Jennifer StackhouseSpring comes early

Well, spring has sprung early this year with many plants blooming a month or more earlier than usual. As I write, my garden is full of spring blooms with daffodils nodding their yellow flowers and the big fat pink and blue flowers of hyacinths sending out heady wafts of fragrance. I’ve even spotted a single cluster of flowers on the crabapple and some deciduous trees are re-leafing including the liquidambar that shades our driveway.

Gorgeous scented hyacinth

Gorgeous scented hyacinth

Plump buds on the Liquidambar

Plump buds on the Liquidambar

It is all very nice if a bit strange to see, but what does this early spring mean for our plants?

The early burst of spring is a wake-up call for gardeners.

It may mean some fruiting plants won’t fruit as well as they normally do, especially if there is a late cold burst of winter weather that damages flowers or new growth or if they haven’t had enough chilling to encourage good blooming.

Early flowering petunia

Early flowering petunia

It may also mean that gardeners missed the opportunity to carry out winter spraying to control fungal diseases and overwintering pests for example lime sulfur sprays for roses after pruning. Products used to winter wash or winter spray deciduous plants in winter while they are dormant will burn new growth so shouldn’t come in contact with delicate spring growth.




As well, the early return to growth means any pruning that was unfinished may need to be abandoned and done after flowering later in the year.

As the garden gets growing we have to move our gardening programs forward to match what’s happening in the garden. As plants burst into early spring growth they need extra water and fertiliser. If the cold weather stays away, summer flowers and crops can be planted earlier than usual such as tomatoes and cucumbers.

While this should ensure a Christmas table groaning with homegrown food, do keep an eye on the weather forecast watching for the chance of a late frost!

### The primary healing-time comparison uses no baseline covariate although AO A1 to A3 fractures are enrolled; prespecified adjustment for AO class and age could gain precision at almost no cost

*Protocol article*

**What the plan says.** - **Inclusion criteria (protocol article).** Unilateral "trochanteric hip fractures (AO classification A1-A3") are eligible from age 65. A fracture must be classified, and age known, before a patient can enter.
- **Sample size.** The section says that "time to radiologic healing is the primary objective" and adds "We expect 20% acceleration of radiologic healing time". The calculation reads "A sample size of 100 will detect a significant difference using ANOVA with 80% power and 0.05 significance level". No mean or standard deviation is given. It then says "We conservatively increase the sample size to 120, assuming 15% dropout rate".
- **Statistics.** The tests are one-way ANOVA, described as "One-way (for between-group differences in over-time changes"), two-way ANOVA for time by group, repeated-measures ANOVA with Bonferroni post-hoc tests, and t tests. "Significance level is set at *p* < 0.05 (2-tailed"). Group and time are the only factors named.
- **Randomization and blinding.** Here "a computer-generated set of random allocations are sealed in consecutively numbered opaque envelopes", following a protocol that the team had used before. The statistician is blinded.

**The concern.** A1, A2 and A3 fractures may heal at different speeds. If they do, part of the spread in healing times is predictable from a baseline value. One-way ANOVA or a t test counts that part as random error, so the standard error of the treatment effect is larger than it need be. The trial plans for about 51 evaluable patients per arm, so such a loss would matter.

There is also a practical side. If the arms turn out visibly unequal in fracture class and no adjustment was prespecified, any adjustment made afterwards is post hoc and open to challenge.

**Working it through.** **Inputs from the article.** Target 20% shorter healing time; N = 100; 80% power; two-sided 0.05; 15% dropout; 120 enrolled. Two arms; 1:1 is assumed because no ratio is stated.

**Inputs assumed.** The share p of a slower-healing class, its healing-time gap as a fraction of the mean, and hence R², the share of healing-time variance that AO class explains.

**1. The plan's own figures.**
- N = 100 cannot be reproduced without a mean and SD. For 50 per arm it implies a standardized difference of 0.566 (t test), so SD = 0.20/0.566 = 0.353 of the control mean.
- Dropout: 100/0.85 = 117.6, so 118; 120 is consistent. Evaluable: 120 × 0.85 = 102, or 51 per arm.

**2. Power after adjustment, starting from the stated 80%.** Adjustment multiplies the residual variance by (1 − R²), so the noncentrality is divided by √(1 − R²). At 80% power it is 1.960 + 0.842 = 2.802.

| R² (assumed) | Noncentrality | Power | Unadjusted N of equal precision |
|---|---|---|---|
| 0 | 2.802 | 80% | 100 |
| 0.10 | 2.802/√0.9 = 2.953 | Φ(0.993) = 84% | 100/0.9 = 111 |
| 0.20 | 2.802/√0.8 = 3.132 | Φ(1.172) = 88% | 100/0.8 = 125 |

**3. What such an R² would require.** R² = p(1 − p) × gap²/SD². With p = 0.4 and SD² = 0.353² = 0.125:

Iris japonica

Iris japonica

The early spring has come about because temperatures overall have been much warmer through winter than normal. Many pests may have survived over winter so do expect a resurgence of pest and disease activity in the garden and be ready to protect your plants. I’ve also spotted blowflies along with spring flowers.

If you were planning a spring event to coincide with the usual peak flowering time of your garden, you may need to prune to encourage a second flush of flowers or add some emergency plantings of flowering annuals to make sure there is colour in the garden in spring.

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Jennifer Stackhouse

About Jennifer Stackhouse

Recently Jennifer Stackhouse made the big move from Kurmond in NSW to a Federation house in the little village of Barrington tucked beneath Mt Roland in northwest Tasmania. With high rainfall, rich, red deep soil and a mild climate she reckons she's won the gardening lottery. She's taken on an acre garden that's been lovingly planted and tended for the past 28 years by a pair of keen gardeners so she is discovering a garden full of horticultural treasures. Jennifer is the author of several gardening books including 'Garden', which won a Book Laurel for 2013, as well as ‘The Organic Guide to Edible Gardens’, ‘Planting Techniques’ and ‘My Gardening Year’, which she wrote with her mother Shirley. She was editor of ABC 'Gardening Australia' magazine and now edits the trade journal 'Greenworld' magazine and writes regularly for the Saturday magazine in 'The Mercury'. She is often heard on radio and at garden shows answering garden queries.